With Glacier, Yellowstone, the Grand Tetons, and plenty of mountain lion habitat within easy reach, there are plenty of opportunities for mountain lion research in the state of Montana. Cougar research is usually conducted by the Montana Department of Fish, Wildlife and Parks, the National Park System, Montana State University in Bozeman, University of Montana in Missoula, Chippewa Cree Tribal Wildlife Program, the Hornocker Wildlife Institute, Wildlife Conservation Society, Panthera, or researchers outside the state.
Recent work by Jesse R. Newby, L. Scott Mills, Toni K. Ruth, Daniel H. Pletscher, Howard B. Quigley, Michael S. Mitchell, Kerry M. Murphy, and Rich DeSimone looked at how human-derived mortality influences spatial patterns in cougar population dynamics. They studied these dynamics using long-term data from the Garnet Mountains of western Montana. This area has a heavy hunting pressure, creating a sink with a declining population until hunting was partially restricted. At this point it became a source for dispersing individuals.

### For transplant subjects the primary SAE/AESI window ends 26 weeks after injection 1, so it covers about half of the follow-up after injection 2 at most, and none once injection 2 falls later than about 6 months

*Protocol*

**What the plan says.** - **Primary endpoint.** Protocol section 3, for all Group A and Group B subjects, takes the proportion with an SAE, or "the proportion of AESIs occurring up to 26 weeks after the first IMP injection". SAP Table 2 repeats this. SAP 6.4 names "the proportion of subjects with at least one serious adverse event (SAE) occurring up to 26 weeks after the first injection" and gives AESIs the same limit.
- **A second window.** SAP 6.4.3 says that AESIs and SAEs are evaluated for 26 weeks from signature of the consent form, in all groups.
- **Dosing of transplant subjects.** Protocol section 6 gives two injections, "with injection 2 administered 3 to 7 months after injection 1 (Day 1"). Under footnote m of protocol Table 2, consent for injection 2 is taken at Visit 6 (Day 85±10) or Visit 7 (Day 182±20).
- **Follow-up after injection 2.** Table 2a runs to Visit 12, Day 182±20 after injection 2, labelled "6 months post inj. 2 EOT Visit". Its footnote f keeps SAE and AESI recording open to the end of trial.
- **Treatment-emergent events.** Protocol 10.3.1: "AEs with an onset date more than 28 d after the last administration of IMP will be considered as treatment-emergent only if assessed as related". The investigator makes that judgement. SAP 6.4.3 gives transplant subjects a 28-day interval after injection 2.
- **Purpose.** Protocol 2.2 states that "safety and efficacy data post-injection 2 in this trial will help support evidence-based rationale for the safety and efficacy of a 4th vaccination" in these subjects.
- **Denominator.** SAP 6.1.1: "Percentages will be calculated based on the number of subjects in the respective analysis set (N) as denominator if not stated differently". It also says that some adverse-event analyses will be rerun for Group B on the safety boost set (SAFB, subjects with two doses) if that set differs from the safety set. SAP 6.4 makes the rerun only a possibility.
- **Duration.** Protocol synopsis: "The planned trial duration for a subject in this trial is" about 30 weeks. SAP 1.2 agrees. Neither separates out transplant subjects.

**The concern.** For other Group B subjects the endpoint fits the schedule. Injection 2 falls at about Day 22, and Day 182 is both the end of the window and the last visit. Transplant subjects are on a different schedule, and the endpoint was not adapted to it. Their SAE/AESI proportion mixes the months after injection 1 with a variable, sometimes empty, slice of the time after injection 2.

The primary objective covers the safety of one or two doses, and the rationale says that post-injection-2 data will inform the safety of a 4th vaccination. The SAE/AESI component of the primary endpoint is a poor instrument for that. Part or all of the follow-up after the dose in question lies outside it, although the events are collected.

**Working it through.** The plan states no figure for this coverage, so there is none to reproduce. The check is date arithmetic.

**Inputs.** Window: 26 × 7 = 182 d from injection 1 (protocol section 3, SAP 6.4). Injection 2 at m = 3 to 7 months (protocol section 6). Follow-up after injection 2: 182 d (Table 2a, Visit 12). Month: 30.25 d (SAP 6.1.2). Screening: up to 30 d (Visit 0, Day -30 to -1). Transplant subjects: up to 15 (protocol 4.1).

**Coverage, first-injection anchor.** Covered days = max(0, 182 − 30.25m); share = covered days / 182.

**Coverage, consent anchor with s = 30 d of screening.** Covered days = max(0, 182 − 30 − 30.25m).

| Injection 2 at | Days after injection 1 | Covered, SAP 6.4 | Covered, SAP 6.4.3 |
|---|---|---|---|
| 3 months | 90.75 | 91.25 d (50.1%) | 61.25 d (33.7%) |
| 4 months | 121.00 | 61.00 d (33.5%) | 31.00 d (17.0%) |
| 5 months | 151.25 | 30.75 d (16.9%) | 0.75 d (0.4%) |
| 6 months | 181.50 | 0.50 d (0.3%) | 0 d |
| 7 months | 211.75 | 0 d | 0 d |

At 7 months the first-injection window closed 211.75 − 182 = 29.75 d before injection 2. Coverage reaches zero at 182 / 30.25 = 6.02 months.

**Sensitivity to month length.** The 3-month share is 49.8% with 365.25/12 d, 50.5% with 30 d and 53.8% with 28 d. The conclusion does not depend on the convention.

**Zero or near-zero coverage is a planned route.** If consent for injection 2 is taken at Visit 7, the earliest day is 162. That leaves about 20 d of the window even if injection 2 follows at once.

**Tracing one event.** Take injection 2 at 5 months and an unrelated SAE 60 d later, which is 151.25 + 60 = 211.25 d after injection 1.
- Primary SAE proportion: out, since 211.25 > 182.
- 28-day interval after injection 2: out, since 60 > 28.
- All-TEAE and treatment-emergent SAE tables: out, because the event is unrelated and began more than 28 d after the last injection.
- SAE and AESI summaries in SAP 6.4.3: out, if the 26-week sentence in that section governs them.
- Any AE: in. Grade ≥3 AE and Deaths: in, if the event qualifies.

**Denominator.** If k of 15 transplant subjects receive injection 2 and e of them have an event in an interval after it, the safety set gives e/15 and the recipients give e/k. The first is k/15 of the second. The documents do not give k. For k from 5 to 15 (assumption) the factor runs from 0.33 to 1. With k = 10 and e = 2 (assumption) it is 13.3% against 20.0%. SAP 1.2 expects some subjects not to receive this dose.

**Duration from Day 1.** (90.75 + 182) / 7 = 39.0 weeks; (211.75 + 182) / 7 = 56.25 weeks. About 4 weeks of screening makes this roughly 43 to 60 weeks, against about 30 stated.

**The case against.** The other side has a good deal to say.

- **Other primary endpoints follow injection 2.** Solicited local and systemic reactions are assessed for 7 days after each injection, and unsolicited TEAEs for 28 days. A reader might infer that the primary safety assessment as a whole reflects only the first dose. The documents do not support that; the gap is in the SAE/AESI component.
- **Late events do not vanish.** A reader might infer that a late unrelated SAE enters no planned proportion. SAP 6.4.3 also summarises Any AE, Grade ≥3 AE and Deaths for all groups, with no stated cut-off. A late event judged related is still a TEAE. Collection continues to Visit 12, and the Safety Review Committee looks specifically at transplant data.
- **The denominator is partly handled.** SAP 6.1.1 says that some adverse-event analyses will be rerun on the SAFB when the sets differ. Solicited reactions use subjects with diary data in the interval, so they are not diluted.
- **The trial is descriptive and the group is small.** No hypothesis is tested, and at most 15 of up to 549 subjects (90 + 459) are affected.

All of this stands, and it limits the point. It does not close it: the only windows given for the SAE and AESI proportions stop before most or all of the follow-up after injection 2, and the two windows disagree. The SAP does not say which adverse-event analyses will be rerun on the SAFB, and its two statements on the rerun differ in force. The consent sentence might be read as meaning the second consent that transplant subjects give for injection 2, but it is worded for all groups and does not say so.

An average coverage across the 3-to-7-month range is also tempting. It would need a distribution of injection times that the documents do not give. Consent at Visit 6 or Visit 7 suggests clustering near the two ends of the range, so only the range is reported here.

Research conducted by Cody Welch, Kyran Kunkel, Tim Vosburgh, and Sarah Olimb, addressed spatial population dynamics of mountain lions living in North-central Montana. They began a study in 2006 with the following objectives:
Research conducted by Hugh Robinson, David Choate, Rich DiSimone, Mark Hebblewhite, Tom Jones, Mike Mitchell, Kerry Murphy, Toni Ruth, Leland Top Sky, and Jim Williams addressed mountain lion habitat use, mortality risk, and population dynamics. The ultimate goal of the work is to assist MTFWP personnel in developing local harvest strategies and a statewide mountain lion management plan.
Research conducted by David Choate, Gary Belovsky, and Michael Wolfe addressed mountain lion dynamics in relation to their prey. They studied the natural colonization of mountain lions on the National Bison Range to test predictions from foraging theory. They looked at changes in herbivore behavior and diet before and after mountain lion recolonization. Specifically, they looked at mule deer, white-tailed deer, and elk.